If you find yourself leaning out, here is how you can inoculate yourself.
1. Decide what your goals are – and lean into those. Define multiple ways you can approach and achieve your goals. Be creative in your thought process: remember that most organizational career paths are set up to enable men to progress, usually with the assumption that they will not be the main caregiver to their children. Rather than trying to fit into this fundamentally masculine path, forge your own path by taking on the pieces of a traditional path that serve you and shedding those that do not fit your goals.
2. Seek out career sponsors and role models. A career sponsor is someone who will give you material support in your career (e.g., putting you forward for stretch assignments and promotions). A role model is someone you admire, whose career trajectory is something you would like to follow, whether or not they sponsor your career. Role models are essential for our identity development as leaders – the closer you can get to your role models, the more you will begin to crystalize your leadership identity.
3. Find people who can turn the gaslights off. Signals that undermine your belonging in an organization are often accompanied by rhetoric about how much women are valued. Does this scenario sound familiar? Your organization has lots of women’s networking groups and training for women who aspire to leadership, but it doesn’t actually promote women. And when you point out this disparity, you are told that actually, the organization errs on the side of positive discrimination towards women! In this situation, it only makes sense that you might begin to attribute your lack of ambition to a change in your preferences, rather than organizational barriers. It is essential that you create a community of people around you who can help you cut through this BS, who can see the glass escalators and glass ceilings, and will validate your experiences in this gender-biased environment.
If you see lots of women leaning out in your organization, here is how you can advocate for change.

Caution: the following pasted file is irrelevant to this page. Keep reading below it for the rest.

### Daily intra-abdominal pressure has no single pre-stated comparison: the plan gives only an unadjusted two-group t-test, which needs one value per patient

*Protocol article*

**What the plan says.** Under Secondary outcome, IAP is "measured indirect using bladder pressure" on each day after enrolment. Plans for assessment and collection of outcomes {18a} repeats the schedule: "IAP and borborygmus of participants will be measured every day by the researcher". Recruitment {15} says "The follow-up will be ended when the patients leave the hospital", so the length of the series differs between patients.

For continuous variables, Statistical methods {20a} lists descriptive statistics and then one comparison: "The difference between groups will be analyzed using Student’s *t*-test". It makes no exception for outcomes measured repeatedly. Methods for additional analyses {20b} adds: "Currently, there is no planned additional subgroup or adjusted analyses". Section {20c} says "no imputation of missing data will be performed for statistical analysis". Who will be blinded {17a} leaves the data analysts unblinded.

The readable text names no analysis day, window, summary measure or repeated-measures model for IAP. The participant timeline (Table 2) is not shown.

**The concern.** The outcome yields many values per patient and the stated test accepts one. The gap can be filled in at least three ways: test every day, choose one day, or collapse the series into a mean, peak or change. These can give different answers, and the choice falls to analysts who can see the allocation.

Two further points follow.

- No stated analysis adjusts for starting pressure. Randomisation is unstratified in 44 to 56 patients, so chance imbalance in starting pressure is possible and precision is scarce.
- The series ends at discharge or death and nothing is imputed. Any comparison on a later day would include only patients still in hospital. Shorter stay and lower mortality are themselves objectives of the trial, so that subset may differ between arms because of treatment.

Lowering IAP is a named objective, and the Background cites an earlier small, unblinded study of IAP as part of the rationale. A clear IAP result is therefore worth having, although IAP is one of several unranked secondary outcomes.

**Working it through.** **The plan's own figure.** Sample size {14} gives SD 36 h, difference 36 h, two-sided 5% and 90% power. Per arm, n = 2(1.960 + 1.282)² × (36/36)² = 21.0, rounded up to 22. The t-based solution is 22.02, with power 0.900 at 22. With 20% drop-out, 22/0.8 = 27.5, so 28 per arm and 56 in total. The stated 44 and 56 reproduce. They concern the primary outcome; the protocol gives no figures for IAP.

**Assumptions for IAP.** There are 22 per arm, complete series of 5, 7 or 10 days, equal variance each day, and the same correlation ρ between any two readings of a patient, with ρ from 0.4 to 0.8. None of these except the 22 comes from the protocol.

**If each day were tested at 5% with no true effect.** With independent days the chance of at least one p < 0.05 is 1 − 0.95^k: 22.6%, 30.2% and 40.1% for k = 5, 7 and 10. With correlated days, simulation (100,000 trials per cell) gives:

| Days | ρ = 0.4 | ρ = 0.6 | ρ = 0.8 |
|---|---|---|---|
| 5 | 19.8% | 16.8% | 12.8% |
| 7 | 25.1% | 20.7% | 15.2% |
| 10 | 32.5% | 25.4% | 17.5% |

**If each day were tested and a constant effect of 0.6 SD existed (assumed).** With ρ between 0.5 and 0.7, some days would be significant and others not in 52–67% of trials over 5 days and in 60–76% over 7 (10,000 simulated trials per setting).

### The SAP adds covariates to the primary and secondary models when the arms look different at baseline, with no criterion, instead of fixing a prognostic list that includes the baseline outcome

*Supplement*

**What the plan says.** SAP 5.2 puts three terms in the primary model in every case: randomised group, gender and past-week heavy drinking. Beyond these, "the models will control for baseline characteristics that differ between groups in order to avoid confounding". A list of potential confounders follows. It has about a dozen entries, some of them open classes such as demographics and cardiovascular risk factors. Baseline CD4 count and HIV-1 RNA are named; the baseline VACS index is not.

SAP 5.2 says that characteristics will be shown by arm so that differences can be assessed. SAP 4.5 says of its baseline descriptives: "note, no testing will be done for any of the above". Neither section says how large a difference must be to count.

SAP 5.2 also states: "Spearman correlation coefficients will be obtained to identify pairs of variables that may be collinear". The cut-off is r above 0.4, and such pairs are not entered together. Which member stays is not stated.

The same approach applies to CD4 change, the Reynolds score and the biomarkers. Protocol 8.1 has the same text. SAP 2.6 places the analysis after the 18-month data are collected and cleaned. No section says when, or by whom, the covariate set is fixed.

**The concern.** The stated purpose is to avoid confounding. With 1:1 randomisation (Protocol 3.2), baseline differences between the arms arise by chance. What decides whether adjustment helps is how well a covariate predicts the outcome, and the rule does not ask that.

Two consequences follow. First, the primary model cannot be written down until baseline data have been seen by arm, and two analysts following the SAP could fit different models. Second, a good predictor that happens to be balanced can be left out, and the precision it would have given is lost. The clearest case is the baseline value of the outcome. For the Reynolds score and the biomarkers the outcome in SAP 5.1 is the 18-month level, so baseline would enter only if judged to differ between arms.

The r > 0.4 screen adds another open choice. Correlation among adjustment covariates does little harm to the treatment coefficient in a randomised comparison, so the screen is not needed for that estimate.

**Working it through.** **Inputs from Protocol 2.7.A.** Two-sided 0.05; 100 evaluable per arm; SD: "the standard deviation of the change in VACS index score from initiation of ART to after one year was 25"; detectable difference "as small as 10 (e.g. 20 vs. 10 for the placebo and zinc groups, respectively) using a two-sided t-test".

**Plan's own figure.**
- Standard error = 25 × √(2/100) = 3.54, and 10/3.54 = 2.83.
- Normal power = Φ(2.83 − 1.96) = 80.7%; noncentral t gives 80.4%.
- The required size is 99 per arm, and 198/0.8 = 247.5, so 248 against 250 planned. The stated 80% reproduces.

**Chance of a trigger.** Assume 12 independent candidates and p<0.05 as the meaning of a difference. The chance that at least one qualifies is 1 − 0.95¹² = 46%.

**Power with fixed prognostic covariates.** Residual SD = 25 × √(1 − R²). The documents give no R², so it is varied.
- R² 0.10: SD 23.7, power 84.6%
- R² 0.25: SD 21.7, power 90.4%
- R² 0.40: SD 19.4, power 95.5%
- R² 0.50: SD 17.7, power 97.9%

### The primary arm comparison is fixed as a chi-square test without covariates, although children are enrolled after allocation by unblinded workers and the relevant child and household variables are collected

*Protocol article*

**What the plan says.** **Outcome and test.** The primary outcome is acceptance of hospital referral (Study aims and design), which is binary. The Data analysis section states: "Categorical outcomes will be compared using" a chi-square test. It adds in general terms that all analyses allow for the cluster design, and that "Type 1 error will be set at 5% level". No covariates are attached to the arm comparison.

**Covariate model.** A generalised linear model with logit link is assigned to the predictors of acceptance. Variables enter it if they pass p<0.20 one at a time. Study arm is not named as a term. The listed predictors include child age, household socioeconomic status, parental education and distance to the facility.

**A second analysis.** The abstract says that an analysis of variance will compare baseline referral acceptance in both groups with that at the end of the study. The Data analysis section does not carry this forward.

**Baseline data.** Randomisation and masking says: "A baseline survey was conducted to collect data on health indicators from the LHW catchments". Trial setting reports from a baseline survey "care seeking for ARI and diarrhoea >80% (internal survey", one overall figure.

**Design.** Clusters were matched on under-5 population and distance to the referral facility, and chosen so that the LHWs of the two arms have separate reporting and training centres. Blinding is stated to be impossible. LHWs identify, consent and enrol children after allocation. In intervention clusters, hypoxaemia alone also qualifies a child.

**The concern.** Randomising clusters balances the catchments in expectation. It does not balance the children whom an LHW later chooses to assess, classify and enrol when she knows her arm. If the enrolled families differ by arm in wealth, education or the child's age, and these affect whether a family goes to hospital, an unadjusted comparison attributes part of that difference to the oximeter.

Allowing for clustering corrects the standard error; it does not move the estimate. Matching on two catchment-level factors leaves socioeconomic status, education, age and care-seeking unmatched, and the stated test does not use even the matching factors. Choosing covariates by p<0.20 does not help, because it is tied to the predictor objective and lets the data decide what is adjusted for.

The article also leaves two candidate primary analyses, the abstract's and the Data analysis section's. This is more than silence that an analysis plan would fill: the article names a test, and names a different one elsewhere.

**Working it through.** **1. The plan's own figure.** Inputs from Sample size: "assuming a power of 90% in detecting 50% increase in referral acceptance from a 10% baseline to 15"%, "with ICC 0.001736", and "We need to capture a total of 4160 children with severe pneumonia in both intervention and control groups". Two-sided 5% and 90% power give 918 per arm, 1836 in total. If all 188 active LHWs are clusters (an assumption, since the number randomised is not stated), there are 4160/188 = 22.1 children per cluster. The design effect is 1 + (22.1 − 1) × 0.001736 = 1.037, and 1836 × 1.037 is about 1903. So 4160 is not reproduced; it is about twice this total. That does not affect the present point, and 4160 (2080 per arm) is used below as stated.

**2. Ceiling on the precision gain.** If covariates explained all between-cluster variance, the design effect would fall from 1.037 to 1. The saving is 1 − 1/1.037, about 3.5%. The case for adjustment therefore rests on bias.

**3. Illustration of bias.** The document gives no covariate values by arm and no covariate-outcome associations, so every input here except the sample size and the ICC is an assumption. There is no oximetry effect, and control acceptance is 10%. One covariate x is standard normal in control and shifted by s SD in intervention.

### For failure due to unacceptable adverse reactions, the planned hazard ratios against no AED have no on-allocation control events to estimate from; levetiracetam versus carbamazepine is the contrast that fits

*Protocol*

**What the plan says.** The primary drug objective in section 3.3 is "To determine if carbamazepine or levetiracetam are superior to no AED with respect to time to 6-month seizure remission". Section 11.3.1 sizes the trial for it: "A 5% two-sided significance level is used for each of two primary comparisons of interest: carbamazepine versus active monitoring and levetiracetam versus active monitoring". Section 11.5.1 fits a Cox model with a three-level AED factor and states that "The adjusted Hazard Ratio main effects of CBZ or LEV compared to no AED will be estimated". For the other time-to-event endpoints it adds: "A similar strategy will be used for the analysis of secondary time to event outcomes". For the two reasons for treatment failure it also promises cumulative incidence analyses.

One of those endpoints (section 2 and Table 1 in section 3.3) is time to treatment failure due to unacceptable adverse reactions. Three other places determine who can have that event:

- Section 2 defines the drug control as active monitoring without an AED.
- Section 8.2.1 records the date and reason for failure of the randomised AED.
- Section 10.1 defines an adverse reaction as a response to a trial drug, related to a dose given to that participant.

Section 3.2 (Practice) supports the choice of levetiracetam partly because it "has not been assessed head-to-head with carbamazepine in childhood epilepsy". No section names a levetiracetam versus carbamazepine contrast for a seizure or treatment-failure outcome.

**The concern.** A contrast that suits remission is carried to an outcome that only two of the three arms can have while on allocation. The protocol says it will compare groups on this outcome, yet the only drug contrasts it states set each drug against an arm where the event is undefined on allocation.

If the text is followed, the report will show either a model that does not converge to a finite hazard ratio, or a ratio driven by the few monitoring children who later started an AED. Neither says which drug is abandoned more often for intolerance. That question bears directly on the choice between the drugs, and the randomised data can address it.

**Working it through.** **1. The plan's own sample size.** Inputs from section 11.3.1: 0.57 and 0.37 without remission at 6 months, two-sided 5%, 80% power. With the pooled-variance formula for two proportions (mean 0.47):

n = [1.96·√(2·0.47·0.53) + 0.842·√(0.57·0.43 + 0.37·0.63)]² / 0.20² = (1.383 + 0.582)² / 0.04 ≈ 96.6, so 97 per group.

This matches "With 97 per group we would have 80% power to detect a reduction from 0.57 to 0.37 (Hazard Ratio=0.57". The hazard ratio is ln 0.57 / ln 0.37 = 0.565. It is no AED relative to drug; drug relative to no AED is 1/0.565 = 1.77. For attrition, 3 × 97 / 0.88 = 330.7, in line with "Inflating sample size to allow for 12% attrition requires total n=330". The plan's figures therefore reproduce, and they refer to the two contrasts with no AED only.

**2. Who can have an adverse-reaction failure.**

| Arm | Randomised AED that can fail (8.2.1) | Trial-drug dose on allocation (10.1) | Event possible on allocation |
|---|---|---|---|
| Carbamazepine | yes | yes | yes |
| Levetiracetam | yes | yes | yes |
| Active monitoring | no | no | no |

1. Look for the exit points. There are likely critical career junctures in your organization where you see significant numbers of women leaving. One we see a lot is after women have children – often women change or exit careers at this critical juncture. Encourage your organization to track the leaky pipeline and identify the points where women leave. It’s essential to learn from both the women who stay and those who leave so that your organization can get a full picture of women’s experiences.
2. Change the conversation. Encourage your organization to frame the leaky pipeline as an organizational problem, not a women’s problem. When organizational leaders lament that women are leaving the leadership ladder, ask them what they are doing to keep women on track. For example, if a lot of women leave after they have children, the conversation should not be about why women leave - it should be about why your organization does not better accommodate people who have caregiving responsibilities.
3. Push for bold, integrated change. If the leaky pipeline was easy to solve, it wouldn’t exist. Most organizations tackle the leaky pipeline using solutions that have been proven to fail in other organizations! Consider that women’s network that your company sponsors – even if it provides high potential women with role models, it cannot alone keep women on the leadership path unless it is part of a suite of solutions. Organisations need to tackle the leaky pipeline in the formal and informal realms of organizations, from the bottom to the top, and from the moment they enter.